It's the early days of the F.B.I. - federal agents working for the Department of Justice. Though they've got limited powers - they don't carry weapons and have to get local police approval ... See full summary »
Tom Powers and Matt Doyle are best friends and fellow gangsters, their lives frowned upon by Tom's straight laced brother, Mike, and Matt's straight laced sister, Molly. From their teen-aged years into young adulthood, Tom and Matt have an increasingly lucrative life, bootlegging during the Prohibition era. But Tom in particular becomes more and more brazen in what he is willing to do, and becomes more obstinate and violent against those who either disagree with him or cross him. When one of their colleagues dies in a freak accident, a rival bootlegging faction senses weakness among Tom and Matt's gang, which is led by Paddy Ryan. A gang war ensues, resulting in Paddy suggesting that Tom and Matt lay low. But because of Tom's basic nature, he decides instead to take matters into his own hands.Written by
Several versions exist of the origin of the notorious grapefruit scene, but the most plausible is the one on which both James Cagney and Mae Clarke agree: The scene, they explained, was actually staged as a practical joke at the expense of the film crew, just to see their stunned reactions. There was never any intention of ever using the shot in the completed film. Director William A. Wellman, however, eventually decided to keep the shot, and use it in the film's final release print. See more »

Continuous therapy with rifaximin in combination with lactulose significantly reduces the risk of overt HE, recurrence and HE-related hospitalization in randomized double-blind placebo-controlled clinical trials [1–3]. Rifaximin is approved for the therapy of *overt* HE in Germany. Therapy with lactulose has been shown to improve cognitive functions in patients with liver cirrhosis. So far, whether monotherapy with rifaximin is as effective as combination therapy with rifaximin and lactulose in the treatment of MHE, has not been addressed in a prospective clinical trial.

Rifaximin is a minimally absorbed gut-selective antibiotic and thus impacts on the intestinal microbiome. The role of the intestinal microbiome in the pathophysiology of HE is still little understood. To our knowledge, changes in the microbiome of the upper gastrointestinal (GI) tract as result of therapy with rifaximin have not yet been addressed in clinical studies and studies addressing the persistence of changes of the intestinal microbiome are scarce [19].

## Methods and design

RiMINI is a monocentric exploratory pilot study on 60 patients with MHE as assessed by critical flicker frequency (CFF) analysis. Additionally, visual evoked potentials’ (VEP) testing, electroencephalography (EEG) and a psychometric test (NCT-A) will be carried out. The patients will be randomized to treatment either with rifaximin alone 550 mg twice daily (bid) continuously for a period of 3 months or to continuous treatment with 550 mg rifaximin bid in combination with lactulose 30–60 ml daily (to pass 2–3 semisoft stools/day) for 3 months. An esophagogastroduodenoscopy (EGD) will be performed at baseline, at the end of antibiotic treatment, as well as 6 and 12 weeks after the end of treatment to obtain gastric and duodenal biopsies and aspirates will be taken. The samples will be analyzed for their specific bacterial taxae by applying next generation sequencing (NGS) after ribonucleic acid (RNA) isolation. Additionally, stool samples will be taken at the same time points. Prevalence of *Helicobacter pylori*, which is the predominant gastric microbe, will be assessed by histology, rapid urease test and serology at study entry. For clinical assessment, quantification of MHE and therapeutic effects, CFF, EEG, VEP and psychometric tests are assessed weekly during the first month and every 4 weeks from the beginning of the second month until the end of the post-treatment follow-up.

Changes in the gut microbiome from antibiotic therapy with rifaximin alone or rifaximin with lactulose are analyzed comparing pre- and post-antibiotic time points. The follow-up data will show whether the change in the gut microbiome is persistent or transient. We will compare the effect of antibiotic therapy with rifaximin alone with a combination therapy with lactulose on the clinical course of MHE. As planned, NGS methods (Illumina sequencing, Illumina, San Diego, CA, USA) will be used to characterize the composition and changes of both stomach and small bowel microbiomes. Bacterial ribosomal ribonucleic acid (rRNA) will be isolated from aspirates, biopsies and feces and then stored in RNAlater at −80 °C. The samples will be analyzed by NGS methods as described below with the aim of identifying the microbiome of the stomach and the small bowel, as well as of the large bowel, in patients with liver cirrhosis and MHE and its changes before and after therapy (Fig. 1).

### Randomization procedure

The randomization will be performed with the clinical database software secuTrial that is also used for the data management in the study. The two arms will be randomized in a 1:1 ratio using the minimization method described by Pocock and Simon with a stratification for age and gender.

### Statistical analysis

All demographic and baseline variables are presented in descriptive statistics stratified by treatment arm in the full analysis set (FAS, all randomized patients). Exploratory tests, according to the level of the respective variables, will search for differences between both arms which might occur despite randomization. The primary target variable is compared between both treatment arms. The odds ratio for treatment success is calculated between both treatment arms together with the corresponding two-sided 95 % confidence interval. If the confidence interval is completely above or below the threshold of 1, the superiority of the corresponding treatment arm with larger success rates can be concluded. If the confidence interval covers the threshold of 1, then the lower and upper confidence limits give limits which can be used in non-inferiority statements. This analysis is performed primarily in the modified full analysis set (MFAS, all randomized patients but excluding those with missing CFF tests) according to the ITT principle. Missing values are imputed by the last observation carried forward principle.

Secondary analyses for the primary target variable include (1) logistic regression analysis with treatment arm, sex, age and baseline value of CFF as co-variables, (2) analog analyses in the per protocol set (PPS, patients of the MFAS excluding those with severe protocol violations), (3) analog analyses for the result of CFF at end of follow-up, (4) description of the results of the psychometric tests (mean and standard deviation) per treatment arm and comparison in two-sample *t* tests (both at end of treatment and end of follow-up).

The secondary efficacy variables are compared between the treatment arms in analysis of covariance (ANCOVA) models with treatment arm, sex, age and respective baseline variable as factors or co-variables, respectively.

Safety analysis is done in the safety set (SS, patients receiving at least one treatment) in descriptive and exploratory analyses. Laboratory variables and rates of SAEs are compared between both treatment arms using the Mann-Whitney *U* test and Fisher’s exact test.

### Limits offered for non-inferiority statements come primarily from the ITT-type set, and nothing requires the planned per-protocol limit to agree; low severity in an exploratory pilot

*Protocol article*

Mic shadow (apparently disguised with leaves) in early scene where girl trips while roller skating. See more »
You are different, Tommy. Very different. And I've discovered it isn't only a difference in manner and outward appearances. It's a difference in basic character. The men I know - and I've known dozens of them - oh, they're so nice, so polished, so considerate. Most women like that type. I guess they're afraid of the other kind. I thought I was too, but you're so strong. You don't give, you take. Oh, Tommy, I could love you to death.
[Tommy and Gwen embrace and kiss passionately]
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It is the ambition of the authors of "The Public Enemy" to honestly depict the environment that exists today in a certain strata of American life, rather than glorify the hoodlum or the criminal. While the story of "The Public Enemy" is essentially a true story, all names and characters appearing herein, are fictional. See more »
For a 1941 re-release, three scenes in "The Public Enemy" were censored to comply with the Production Code. These censored segments (including an extended edit of the scene involving the gay tailor) were restored for the 2005 DVD release. See more »